As students and future successful people, we all see college as a time to be unique, but most often we emulate people we admire to develop our own identities. In “Mistress America,” the hilariously well-scripted second collaboration between Noah Baumbach (“Kicking and Screaming”) and Greta Gerwig (“Frances Ha”), a lonely college freshman finds her role model in an older sister figure.
Though initially reluctant to involve herself in her mother’s impending marriage, Tracy (Lola Kirke, “Gone Girl”) meets her soon-to-be stepsister, Brooke (Greta Gerwig). Whereas Tracy is the archetype of precocious-but-naïve-Faulkner-name-dropping English major, Brooke, 10 years older, trailblazes the path to the yupp
Mistress America A- Sony Pictures State Theater
ie paradise that lies in Tracy’s future. Brooke crackles with hyperactivity energy, hurling out neatly-packaged Twitticisms and drunken life anecdotes with deadpan timing that would make Lorelai Gilmore bow at her feet. She’s essentially the Manic Pixie Dream Girl grown up. In between teaching Soul Cycle sessions and singing on stage with a band, Brooke dreams up plans for a restaurant-slash-market-slash community center that also moonlights as a yoga center on Tuesdays, and if that doesn’t work out, she has this amazing TV show idea, and oh, there’s this really rich guy from high school who is totally still in love with her, ya know?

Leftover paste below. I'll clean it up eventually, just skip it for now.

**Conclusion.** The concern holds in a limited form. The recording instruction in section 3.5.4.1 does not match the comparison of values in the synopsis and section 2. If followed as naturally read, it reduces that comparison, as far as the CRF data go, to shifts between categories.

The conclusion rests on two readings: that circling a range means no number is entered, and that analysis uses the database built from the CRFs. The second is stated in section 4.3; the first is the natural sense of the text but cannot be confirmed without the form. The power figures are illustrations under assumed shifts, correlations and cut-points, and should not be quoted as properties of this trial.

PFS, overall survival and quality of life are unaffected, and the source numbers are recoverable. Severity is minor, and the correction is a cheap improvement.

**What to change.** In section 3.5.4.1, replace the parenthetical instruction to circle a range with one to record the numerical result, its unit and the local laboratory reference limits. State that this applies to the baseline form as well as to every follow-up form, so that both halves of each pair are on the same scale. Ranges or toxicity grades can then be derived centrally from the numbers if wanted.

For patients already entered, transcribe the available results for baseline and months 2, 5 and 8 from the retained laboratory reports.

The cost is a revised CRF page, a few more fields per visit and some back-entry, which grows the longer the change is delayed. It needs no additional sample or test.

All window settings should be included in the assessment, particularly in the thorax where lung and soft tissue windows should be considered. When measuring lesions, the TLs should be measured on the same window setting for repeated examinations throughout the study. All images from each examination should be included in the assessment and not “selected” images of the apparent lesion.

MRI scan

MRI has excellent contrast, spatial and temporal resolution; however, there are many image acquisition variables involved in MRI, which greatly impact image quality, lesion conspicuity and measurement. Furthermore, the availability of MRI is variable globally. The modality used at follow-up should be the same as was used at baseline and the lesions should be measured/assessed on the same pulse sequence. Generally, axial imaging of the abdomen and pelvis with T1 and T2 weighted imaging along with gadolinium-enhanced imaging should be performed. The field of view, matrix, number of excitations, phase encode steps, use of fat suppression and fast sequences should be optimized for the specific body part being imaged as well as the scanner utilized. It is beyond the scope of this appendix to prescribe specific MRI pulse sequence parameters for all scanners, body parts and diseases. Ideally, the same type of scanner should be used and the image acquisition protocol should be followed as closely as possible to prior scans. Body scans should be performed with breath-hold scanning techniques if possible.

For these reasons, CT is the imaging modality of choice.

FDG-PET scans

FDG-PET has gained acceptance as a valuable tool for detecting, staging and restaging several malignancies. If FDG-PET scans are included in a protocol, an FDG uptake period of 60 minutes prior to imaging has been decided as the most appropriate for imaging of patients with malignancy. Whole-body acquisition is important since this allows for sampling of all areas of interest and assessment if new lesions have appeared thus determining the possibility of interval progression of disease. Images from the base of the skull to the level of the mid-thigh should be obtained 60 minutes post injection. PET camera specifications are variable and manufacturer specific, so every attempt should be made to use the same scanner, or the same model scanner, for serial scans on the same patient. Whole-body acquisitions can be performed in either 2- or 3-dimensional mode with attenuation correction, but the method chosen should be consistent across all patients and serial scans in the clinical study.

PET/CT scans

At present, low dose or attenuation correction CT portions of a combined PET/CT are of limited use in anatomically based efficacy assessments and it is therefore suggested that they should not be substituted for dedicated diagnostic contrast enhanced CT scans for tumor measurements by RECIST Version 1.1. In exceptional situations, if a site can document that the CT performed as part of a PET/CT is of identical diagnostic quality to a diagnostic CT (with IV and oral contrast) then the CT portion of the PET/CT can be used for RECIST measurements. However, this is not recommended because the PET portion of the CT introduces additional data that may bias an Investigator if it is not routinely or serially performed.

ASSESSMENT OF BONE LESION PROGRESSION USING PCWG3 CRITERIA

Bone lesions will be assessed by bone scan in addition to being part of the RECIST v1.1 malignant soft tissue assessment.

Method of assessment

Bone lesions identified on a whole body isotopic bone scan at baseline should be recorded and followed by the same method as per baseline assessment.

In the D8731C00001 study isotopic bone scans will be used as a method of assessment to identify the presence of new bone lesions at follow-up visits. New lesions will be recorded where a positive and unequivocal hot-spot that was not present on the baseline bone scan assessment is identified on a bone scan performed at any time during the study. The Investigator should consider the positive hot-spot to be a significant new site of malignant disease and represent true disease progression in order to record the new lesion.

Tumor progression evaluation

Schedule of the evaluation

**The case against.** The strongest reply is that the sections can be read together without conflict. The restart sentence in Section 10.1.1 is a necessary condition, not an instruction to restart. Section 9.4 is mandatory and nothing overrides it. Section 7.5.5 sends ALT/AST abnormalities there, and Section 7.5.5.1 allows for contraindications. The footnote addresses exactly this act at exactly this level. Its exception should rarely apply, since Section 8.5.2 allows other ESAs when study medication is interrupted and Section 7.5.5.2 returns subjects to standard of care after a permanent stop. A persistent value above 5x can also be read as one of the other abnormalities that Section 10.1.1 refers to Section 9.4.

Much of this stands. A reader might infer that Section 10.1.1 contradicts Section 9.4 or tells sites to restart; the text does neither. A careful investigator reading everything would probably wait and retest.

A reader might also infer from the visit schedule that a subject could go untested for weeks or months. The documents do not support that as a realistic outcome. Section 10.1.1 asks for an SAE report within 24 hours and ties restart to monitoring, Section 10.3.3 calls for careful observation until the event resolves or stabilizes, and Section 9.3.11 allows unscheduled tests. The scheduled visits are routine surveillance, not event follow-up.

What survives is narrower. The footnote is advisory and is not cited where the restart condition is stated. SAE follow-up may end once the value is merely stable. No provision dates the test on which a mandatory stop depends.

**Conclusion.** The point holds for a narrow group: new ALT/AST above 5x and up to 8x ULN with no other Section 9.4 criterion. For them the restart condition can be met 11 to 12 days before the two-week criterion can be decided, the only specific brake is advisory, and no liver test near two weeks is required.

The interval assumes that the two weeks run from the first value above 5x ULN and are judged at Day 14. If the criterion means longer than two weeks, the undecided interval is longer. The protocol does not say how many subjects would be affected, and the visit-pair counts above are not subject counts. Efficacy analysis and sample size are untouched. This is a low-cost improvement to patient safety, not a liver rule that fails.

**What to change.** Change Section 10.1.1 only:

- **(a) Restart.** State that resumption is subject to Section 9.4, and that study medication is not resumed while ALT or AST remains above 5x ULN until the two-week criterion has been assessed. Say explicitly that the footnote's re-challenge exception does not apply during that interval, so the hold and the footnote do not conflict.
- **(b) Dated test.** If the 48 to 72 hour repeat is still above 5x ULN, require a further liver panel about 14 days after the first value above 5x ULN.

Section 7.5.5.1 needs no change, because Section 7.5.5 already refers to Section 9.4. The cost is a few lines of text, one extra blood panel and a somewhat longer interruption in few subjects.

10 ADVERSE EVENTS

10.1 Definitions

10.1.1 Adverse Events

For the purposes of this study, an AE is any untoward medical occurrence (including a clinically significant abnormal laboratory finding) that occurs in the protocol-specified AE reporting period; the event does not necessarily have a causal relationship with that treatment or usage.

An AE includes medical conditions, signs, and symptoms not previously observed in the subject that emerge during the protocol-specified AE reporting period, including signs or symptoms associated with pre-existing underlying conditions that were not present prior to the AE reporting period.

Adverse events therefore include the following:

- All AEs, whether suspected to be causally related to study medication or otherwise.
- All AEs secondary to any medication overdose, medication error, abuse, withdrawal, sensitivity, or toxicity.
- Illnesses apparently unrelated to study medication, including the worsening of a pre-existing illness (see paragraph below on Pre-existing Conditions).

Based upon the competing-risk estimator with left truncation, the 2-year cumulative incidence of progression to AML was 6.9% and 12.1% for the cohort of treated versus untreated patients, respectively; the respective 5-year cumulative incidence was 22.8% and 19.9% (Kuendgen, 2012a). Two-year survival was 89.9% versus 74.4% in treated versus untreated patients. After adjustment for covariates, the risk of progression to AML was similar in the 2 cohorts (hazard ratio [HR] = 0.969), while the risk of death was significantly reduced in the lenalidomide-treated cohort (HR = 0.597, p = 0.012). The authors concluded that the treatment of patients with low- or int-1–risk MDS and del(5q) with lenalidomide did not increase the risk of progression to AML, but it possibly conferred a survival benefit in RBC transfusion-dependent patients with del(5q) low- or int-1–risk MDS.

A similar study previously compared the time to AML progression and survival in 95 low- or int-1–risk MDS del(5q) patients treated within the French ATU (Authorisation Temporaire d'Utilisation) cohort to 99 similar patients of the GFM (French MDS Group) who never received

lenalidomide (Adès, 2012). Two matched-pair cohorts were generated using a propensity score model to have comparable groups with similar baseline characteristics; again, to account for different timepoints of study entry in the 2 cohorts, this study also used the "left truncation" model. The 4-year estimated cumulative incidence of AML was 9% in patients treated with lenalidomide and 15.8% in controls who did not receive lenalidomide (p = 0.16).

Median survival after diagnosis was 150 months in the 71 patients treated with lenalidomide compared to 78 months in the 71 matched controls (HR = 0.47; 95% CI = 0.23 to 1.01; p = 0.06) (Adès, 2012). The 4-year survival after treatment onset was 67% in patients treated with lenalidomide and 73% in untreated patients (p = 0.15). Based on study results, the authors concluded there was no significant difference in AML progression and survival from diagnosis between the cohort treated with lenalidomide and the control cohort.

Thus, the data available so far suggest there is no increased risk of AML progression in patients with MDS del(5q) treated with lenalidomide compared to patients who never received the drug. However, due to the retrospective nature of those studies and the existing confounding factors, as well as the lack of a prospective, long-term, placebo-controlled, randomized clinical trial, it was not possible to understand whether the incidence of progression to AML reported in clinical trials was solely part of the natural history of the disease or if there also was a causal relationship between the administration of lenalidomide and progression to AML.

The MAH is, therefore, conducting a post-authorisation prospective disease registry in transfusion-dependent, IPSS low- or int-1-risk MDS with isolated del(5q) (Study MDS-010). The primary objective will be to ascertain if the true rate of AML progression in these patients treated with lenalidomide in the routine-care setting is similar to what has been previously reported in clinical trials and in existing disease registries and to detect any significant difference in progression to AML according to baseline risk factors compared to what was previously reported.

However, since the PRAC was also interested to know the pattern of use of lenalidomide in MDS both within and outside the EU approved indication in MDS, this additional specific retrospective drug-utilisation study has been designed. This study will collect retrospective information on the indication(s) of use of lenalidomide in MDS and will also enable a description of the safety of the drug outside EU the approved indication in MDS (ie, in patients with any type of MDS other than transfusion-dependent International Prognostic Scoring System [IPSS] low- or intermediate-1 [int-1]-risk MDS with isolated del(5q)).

Tracy doesn’t actually know, but she eagerly jumps into Brooke’s life with infatuated admiration. She finds Brooke so compelling that she writes a story about her and takes every chance she can get to stay overnight at Brooke’s fancy apartment and tag along to concerts and business meetings galore. Eventually, Tracy helps Brooke turn her restaurant idea into reality, and in true Brooke-fashion, it’s an eccentric adventure.
The characters are parodies and real people all at the same time, masterfully assembled. They’re not forced out of their stereotypes unnaturally, à la High School Musical’s “Stick to the Status Quo” (“I bake!”), which lacks subtlety and, to some extent, realism. Though Tracy idolizes Brooke’s charisma and supports her almost unconditionally, she recognizes that Brooke can’t go through her whole adult life bearing this youthful banner. Even the supposed enemy in the film, Brooke’s high school nemesis whose life is the picture perfect image of “boring” white picket fence type success, adds a much-needed dose of reality to Brooke’s erratic antics. Refreshingly, neither Brooke nor Tracy eradicates her flaws over the course of the film, but rather learn to recognize them and accept them regardless. The film doesn’t tie everything up in a bow; the characters end as works in progress. It feels almost sweeter this way, that they receive a happy resolution but don’t have to be perfect or end a life chapter to do it.
In the final scene, which couples heartwarming sisterly love with Tracy’s overwrought prose for one last joke, I didn’t feel the buoyant warm and fuzzies I’ve come to associate with Baumbach/Gerwig collaborations. There is actually quite a bit of character depth, but the script is so self-aware (and aware that it’s self-aware) that the satire often overwhelms emotion.
Still, the script is witty enough to hold its ground. Before “Mistress America” hit the scene, “Frances Ha” was arguably Baumbach and Gerwig’s best work to date, both as individuals and collaborators. But now, the duo takes all the razor-sharp wit that they’ve previously been known for and amps it up for a delightful romp through a developing sisterly relationship.